|Juniper Springs Florida. Photo by |
I read pretty much anything interesting that crosses my desk and I am not particularly discriminating as long as it is a serious piece of fiction or non-fiction. When my sister recommended that I read The Story of Edgar Edward Sawtelle, I didn’t do very much research on the book. I thought it would be a lovely story about a boy and his dog in rural Wisconsin. I love books about rural Wisconsin and my sister always recommends good books. Suffice it to say that Edward Sawtelle was not an uplifting book. In fact, it was a Shakespearean tragedy that was rather shocking. It was a good book, but not what I expected.
Something similar, but more positive occurred when I picked up Swamplandia, I thought it would be a lovely book about Florida’s small theme park past. I am a huge fan of the smaller theme parks in Florida that have fallen by the wayside. For example, I love Weeki Wachee Springs and its mermaid shows. And, everyone should stop by the old spiritualist town of Cassadega Florida to see a glimpse into the past of Florida’s unusual early to mid-twentieth century development.
So, it was with great interest that I picked up Swamplandia. I thought it would be a lovely story about a theme park in rural Florida and the spunky family that ran it.
|In Florida, people can be anything|
they want to be. Even a pirate for the
day. In Swamplandia, you'll find that
the characters create rather strange and
But, it turns out that Swamplandia is a much deeper book. It is a metaphor for the environment and developmental history in Florida and for much of the Gulf Coast. I urge anyone with a deep love of Florida to read the book and to think beyond the basic plot into the metaphors present in the story.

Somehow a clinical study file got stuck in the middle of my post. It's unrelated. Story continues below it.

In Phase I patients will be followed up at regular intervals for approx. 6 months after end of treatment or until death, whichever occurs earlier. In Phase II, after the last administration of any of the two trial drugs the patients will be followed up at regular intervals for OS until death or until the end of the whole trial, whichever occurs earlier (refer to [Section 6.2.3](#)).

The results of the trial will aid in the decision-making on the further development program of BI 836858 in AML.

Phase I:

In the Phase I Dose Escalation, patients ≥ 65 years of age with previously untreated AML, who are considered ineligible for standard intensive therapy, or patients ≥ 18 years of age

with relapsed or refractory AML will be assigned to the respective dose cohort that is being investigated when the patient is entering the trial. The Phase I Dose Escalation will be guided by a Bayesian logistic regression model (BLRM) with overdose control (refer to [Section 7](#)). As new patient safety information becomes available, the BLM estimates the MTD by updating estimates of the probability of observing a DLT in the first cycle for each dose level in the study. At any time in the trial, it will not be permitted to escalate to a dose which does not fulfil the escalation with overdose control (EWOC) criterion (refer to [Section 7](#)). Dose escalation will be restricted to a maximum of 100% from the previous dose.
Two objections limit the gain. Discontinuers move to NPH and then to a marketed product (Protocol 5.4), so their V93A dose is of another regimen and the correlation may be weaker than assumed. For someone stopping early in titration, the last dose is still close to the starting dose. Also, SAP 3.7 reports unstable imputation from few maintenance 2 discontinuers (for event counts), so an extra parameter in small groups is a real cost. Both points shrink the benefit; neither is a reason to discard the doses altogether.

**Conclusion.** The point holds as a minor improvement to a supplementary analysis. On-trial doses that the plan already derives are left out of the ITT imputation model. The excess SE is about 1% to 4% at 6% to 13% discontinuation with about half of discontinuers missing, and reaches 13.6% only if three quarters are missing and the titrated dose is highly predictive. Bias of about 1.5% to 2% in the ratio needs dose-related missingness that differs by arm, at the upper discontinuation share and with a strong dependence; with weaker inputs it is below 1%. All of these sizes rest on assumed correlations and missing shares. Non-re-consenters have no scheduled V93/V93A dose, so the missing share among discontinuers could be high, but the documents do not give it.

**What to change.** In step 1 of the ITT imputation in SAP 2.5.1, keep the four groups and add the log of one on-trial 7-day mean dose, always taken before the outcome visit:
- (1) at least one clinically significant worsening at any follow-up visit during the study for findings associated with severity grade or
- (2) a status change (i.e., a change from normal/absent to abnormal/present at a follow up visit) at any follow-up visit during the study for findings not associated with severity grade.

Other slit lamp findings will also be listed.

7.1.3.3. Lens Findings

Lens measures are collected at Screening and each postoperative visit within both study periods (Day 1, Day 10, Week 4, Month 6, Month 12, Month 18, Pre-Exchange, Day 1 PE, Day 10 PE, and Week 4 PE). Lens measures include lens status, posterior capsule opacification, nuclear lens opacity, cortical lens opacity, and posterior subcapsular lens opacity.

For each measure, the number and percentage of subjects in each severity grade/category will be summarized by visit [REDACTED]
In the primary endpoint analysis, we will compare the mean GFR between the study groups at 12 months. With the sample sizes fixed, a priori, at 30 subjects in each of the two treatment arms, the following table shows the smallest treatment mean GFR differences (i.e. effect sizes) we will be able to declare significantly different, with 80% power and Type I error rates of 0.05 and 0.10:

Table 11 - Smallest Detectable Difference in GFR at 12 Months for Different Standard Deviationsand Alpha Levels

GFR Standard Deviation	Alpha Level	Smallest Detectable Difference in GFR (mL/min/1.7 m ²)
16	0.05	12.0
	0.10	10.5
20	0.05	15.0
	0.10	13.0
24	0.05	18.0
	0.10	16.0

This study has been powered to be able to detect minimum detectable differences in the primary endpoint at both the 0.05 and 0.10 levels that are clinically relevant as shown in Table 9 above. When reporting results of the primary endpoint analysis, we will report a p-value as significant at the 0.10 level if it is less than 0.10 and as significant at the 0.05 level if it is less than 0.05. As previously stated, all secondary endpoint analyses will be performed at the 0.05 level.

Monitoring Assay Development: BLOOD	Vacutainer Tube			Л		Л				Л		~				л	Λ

I don’t want to give too much away to my readers. I really want them to read the book. But suffice it to say that Swamplandia’s characters are symbolic and one should read the book not so much for the plot, but for the environmental issues represented. In many ways, it is one of the most significant environmental books to come out in recent years.
The New York Times reviewed the book and somehow focused on the weird plot without really getting at the deeper issues represented in the novel. The review seems so trivial. Perhaps one needs a strong understanding of Florida to fully appreciate it. Nevertheless, do not use the Time’s review to make a decision on the book. Trust me. Read Swamplandia if you know and love Florida.